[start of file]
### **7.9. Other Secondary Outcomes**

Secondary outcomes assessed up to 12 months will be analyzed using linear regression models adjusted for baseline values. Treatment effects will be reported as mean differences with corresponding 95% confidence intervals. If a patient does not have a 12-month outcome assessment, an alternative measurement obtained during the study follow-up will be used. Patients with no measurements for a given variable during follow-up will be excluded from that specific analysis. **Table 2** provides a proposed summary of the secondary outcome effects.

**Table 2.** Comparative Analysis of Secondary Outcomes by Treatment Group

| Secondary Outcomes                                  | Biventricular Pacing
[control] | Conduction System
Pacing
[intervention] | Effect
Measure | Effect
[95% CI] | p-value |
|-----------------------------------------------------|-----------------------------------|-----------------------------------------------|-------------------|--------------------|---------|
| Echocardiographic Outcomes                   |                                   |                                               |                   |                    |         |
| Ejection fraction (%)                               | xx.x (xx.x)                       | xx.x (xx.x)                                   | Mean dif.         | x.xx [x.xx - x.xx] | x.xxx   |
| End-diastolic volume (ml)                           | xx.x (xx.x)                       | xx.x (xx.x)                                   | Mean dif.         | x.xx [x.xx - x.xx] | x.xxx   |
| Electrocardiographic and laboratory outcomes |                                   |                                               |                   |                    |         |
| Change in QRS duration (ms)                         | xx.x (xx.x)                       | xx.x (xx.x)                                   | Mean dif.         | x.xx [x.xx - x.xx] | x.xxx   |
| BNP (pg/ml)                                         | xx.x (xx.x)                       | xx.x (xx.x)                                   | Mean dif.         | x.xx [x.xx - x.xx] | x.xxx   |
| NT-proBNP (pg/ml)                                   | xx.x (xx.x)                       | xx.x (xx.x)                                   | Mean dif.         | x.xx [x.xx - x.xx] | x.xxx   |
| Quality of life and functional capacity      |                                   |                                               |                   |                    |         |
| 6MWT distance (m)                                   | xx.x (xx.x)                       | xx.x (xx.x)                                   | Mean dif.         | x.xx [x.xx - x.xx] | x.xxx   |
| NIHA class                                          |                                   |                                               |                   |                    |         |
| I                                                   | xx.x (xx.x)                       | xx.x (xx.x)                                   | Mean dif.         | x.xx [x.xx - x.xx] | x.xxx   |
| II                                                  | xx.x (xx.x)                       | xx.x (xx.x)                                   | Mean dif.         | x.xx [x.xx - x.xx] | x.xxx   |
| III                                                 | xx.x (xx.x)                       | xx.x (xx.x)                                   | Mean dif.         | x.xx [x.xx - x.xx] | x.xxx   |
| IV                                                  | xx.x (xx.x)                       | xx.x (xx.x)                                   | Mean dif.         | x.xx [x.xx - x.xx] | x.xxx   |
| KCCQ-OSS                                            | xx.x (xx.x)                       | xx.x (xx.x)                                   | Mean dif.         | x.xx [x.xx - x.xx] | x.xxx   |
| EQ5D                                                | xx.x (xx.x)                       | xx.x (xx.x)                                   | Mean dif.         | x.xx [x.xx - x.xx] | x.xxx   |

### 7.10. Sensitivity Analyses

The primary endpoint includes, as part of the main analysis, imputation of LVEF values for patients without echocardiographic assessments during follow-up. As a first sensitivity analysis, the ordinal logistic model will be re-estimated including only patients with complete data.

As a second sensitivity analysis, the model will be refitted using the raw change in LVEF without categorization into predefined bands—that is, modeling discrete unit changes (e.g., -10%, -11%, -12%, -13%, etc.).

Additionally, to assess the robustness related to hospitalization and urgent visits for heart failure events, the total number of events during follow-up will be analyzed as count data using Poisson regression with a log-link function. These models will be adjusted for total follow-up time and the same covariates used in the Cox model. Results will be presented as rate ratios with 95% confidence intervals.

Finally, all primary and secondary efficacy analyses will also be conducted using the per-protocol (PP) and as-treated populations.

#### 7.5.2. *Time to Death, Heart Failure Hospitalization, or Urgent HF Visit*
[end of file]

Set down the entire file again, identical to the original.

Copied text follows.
### **7.9. Other Secondary Outcomes**

Secondary outcomes assessed up to 12 months will be analyzed using linear regression models adjusted for baseline values. Treatment effects will be reported as mean differences with corresponding 95% confidence intervals. If a patient does not have a 12-month outcome assessment, an alternative measurement obtained during the study follow-up will be used. Patients with no measurements for a given variable during follow-up will be excluded from that specific analysis. **Table 2** provides a proposed summary of the secondary outcome effects.

**Table 2.** Comparative Analysis of Secondary Outcomes by Treatment Group

| Secondary Outcomes                                  | Biventricular Pacing
[control] | Conduction System
Pacing
[intervention] | Effect
Measure | Effect
[95% CI] | p-value |
|-----------------------------------------------------|-----------------------------------|-----------------------------------------------|-------------------|--------------------|---------|
| Echocardiographic Outcomes                   |                                   |                                               |                   |                    |         |
| Ejection fraction (%)                               | xx.x (xx.x)                       | xx.x (xx.x)                                   | Mean dif.         | x.xx [x.xx - x.xx] | x.xxx   |
| End-diastolic volume (ml)                           | xx.x (xx.x)                       | xx.x (xx.x)                                   | Mean dif.         | x.xx [x.xx - x.xx] | x.xxx   |
| Electrocardiographic and laboratory outcomes |                                   |                                               |                   |                    |         |
| Change in QRS duration (ms)                         | xx.x (xx.x)                       | xx.x (xx.x)                                   | Mean dif.         | x.xx [x.xx - x.xx] | x.xxx   |
| BNP (pg/ml)                                         | xx.x (xx.x)                       | xx.x (xx.x)                                   | Mean dif.         | x.xx [x.xx - x.xx] | x.xxx   |
| NT-proBNP (pg/ml)                                   | xx.x (xx.x)                       | xx.x (xx.x)                                   | Mean dif.         | x.xx [x.xx - x.xx] | x.xxx   |
| Quality of life and functional capacity      |                                   |                                               |                   |                    |         |
| 6MWT distance (m)                                   | xx.x (xx.x)                       | xx.x (xx.x)                                   | Mean dif.         | x.xx [x.xx - x.xx] | x.xxx   |
| NIHA class                                          |                                   |                                               |                   |                    |         |
| I                                                   | xx.x (xx.x)                       | xx.x (xx.x)                                   | Mean dif.         | x.xx [x.xx - x.xx] | x.xxx   |
| II                                                  | xx.x (xx.x)                       | xx.x (xx.x)                                   | Mean dif.         | x.xx [x.xx - x.xx] | x.xxx   |
| III                                                 | xx.x (xx.x)                       | xx.x (xx.x)                                   | Mean dif.         | x.xx [x.xx - x.xx] | x.xxx   |
| IV                                                  | xx.x (xx.x)                       | xx.x (xx.x)                                   | Mean dif.         | x.xx [x.xx - x.xx] | x.xxx   |
| KCCQ-OSS                                            | xx.x (xx.x)                       | xx.x (xx.x)                                   | Mean dif.         | x.xx [x.xx - x.xx] | x.xxx   |
| EQ5D                                                | xx.x (xx.x)                       | xx.x (xx.x)                                   | Mean dif.         | x.xx [x.xx - x.xx] | x.xxx   |

### 7.10. Sensitivity Analyses

The primary endpoint includes, as part of the main analysis, imputation of LVEF values for patients without echocardiographic assessments during follow-up. As a first sensitivity analysis, the ordinal logistic model will be re-estimated including only patients with complete data.

As a second sensitivity analysis, the model will be refitted using the raw change in LVEF without categorization into predefined bands—that is, modeling discrete unit changes (e.g., -10%, -11%, -12%, -13%, etc.).

Additionally, to assess the robustness related to hospitalization and urgent visits for heart failure events, the total number of events during follow-up will be analyzed as count data using Poisson regression with a log-link function. These models will be adjusted for total follow-up time and the same covariates used in the Cox model. Results will be presented as rate ratios with 95% confidence intervals.

Finally, all primary and secondary efficacy analyses will also be conducted using the per-protocol (PP) and as-treated populations.

#### 7.5.2. *Time to Death, Heart Failure Hospitalization, or Urgent HF Visit*